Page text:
Shashajaia bermani honors David S Berman, Curator Emeritus of Vertebrate Paleontology
An international team of researchers announced a new fossil species of an early mammal relative named for paleontologist Dr. David S Berman, who served as curator of Vertebrate Paleontology at Carnegie Museum of Natural History (CMNH) for 44 years. Berman, now Curator Emeritus of Vertebrate Paleontology, retired in 2014. The fossil, Shashajaia bermani, is from a bonebed co-discovered by Berman in 1989 in what is now southeastern Utah’s Bears Ears National Monument. Berman’s decades of research in southeastern Utah helped demonstrate the need for the creation of the monument in 2016. A paper on the new fossil species was recently published in Royal Society Open Science.
The name Shashajaia bermani means “Berman’s bear heart.” The genus name Shashajaia is derived from the Navajo shash (bear) and ajai (heart).
“As a pending honor it was a well-kept secret that took me by complete surprise when officially revealed,” said Berman. “From my own perspective, such recognitions are only seldom acknowledged by closest colleagues and collaborators in a leading academic journal for all to see. My sincerest thanks to all who considered my career worthy of this honor, although I must confess that I had the benefit of many talented and tireless collaborators; thanks again to them.”
“Dave’s passion for fossil hunting has inspired generations of paleontologists working in the southwestern U.S.,” said Adam Huttenlocker, lead author on the paper, “and I’m grateful for his mentorship and collegial support over the years.”
The new species of synapsid (a group of vertebrates that include mammals and their ancestors) is based on partial jaws with teeth that indicate the species is one of the oldest and most anatomically primitive members of the group Sphenacodontoidea. The group includes the mammal-like reptiles known as therapsids and the sail-backed Dimetrodon.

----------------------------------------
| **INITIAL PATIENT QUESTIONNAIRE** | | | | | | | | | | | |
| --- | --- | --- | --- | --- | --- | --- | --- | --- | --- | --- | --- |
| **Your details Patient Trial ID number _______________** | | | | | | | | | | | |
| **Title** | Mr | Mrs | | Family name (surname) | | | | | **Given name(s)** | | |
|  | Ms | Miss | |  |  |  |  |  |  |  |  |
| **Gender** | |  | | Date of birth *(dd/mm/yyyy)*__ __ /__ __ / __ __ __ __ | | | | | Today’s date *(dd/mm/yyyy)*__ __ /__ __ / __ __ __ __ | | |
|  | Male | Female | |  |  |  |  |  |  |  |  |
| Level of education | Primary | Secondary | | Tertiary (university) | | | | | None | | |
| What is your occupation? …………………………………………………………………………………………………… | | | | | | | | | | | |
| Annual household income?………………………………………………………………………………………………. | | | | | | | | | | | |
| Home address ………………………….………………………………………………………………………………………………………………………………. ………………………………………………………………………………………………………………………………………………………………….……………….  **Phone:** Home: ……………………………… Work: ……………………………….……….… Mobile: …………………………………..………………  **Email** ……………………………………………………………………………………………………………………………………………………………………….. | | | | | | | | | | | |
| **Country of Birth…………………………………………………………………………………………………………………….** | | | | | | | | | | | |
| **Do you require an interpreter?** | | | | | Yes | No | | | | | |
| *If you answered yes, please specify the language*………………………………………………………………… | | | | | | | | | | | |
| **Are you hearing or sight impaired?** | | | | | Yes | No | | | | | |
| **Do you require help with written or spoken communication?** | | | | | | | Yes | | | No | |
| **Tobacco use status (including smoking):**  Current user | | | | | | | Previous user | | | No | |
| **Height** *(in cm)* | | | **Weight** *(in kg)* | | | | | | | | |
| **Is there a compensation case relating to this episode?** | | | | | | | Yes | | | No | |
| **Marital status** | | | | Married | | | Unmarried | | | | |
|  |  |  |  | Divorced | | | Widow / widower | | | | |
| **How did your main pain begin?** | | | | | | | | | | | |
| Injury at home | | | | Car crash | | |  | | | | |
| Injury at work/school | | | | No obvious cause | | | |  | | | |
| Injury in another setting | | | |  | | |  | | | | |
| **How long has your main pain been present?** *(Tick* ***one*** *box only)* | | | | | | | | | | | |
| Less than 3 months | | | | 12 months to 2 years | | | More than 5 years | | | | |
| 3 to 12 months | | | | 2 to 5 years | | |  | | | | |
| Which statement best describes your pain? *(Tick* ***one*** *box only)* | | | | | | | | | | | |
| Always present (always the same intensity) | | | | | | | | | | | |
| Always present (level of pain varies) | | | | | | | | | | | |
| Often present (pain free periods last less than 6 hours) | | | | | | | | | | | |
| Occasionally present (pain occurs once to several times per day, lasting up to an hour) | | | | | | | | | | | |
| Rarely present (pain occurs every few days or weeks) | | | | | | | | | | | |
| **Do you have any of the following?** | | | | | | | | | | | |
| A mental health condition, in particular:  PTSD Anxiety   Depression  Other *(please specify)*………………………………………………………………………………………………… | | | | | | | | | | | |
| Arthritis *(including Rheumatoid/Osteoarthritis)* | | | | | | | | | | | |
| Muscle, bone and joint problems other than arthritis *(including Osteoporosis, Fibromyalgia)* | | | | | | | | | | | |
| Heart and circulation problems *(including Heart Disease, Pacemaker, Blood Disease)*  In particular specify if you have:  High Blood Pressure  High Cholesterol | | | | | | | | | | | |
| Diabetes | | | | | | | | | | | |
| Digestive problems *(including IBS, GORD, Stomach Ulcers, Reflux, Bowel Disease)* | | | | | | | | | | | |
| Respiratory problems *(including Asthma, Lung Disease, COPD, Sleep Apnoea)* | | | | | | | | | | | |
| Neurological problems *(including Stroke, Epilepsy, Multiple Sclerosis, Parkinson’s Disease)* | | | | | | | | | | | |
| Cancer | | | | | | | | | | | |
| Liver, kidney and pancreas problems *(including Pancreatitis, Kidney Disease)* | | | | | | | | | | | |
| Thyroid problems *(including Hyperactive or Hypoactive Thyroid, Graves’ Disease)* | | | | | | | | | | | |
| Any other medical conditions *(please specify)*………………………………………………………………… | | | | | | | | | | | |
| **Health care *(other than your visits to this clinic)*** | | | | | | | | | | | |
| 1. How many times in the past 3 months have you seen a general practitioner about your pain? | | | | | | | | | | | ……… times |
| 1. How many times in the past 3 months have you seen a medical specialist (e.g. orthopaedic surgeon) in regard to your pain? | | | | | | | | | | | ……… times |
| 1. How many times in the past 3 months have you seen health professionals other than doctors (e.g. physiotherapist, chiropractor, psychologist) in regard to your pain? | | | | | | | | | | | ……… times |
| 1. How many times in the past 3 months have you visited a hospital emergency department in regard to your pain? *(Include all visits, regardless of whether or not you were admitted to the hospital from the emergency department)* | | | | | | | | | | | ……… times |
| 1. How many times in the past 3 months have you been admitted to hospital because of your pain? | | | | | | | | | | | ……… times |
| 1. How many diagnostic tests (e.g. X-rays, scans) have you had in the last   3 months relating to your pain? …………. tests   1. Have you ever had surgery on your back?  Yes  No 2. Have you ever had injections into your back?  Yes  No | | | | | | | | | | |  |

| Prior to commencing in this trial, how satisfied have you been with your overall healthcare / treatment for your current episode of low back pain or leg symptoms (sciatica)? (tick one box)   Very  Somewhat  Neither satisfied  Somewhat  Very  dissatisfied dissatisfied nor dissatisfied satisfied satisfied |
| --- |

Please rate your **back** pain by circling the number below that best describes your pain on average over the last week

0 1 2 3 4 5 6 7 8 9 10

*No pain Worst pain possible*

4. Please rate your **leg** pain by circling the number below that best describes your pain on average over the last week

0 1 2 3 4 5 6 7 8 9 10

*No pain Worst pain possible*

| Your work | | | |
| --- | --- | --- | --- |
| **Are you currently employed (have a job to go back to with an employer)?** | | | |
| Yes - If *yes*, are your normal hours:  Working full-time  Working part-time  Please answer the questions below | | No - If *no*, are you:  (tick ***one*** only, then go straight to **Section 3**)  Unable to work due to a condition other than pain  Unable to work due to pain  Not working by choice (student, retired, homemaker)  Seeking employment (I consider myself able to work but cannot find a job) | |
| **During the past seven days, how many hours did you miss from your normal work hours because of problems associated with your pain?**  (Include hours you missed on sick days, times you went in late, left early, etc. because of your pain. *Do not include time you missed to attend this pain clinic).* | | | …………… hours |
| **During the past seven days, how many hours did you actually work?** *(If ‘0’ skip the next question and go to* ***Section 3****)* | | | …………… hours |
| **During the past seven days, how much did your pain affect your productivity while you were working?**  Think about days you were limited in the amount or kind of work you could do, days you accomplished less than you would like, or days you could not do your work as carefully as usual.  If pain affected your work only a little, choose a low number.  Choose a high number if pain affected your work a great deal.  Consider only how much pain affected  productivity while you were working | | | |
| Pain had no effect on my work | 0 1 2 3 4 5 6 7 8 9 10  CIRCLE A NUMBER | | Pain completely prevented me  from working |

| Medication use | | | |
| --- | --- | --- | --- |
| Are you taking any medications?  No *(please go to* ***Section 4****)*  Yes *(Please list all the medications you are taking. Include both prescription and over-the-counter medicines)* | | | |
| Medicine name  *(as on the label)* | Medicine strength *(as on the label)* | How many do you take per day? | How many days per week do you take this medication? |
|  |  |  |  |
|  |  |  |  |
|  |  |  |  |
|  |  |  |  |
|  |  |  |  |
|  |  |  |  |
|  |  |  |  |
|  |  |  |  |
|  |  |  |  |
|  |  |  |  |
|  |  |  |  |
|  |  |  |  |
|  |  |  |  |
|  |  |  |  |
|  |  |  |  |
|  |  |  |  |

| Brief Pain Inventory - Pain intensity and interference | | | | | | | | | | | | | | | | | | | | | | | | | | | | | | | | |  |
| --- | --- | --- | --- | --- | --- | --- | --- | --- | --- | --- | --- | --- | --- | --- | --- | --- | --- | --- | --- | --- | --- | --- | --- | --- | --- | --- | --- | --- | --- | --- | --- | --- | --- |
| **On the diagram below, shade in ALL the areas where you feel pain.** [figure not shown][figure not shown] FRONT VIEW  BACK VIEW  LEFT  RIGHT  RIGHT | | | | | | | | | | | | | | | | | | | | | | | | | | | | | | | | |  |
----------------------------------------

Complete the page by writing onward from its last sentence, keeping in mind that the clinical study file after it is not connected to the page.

The research team used 2D morphometrics to quantitatively analyze tooth size and shape, inferring tooth function and diet of mammal ancestors. The Shashajaia bermani jaw fossils show that the most recent common ancestor of Dimetrodon and therapsids evolved large, canine-like teeth by the Late Carboniferous (approximately 300 million years ago). The tooth and jaw structures indicate Shashajaia bermani ambushed prey smaller than itself that it could catch and swallow with minimal struggle.
“Dave Berman has been at times my supervisor, my mentor, a colleague, and a friend during my 42-year career in the Section of Vertebrate Paleontology at Carnegie Museum of Natural History,” said Amy Henrici, Collection Manager of Vertebrate Paleontology. “I am thrilled to be part of the team honoring him with this unique fossil from Bears Ears National Monument, Utah, where Dave cut his teeth in paleontology as a graduate student in the late 1960s.”
Berman’s work with his PhD advisor Peter Vaughn in this region dates back to 1963 and helped to demonstrate the paleontological value of creating Bears Ears National Monument. Their research contributed to the following language in the 2016 Monument Proclamation 9558 under President Obama: “…research conducted in the Bears Ears area is revealing new insights into the transition of vertebrate life from reptiles to mammals and from sea to land. Numerous ray-finned fish fossils from the Permian Period have been discovered, along with other late Paleozoic Era fossils, including giant amphibians, synapsid reptiles, and important plant fossils.”
The research team that discovered and described Shashajaia bermani includes Adam Huttenlocker of the Department of Integrative Anatomical Sciences at the University of Southern California and the Section of Vertebrate Paleontology at Carnegie Museum of Natural History, Suresh Singh of the School of Earth Sciences at the University of Bristol, Amy Henrici of the Section of Vertebrate Paleontology at Carnegie Museum of Natural History, and Stuart Sumida of the Department of Biology at California State University and the Section of Vertebrate Paleontology at Carnegie Museum of Natural History.
“Our group wanted to acknowledge Dave’s seminal work both on animals from this group, as well as on animals from around the world of similar age,” said Sumida. “Perhaps as important as any of it, the makeup of the team that honored Dave demonstrates his influence on multiple generations of paleontologists.”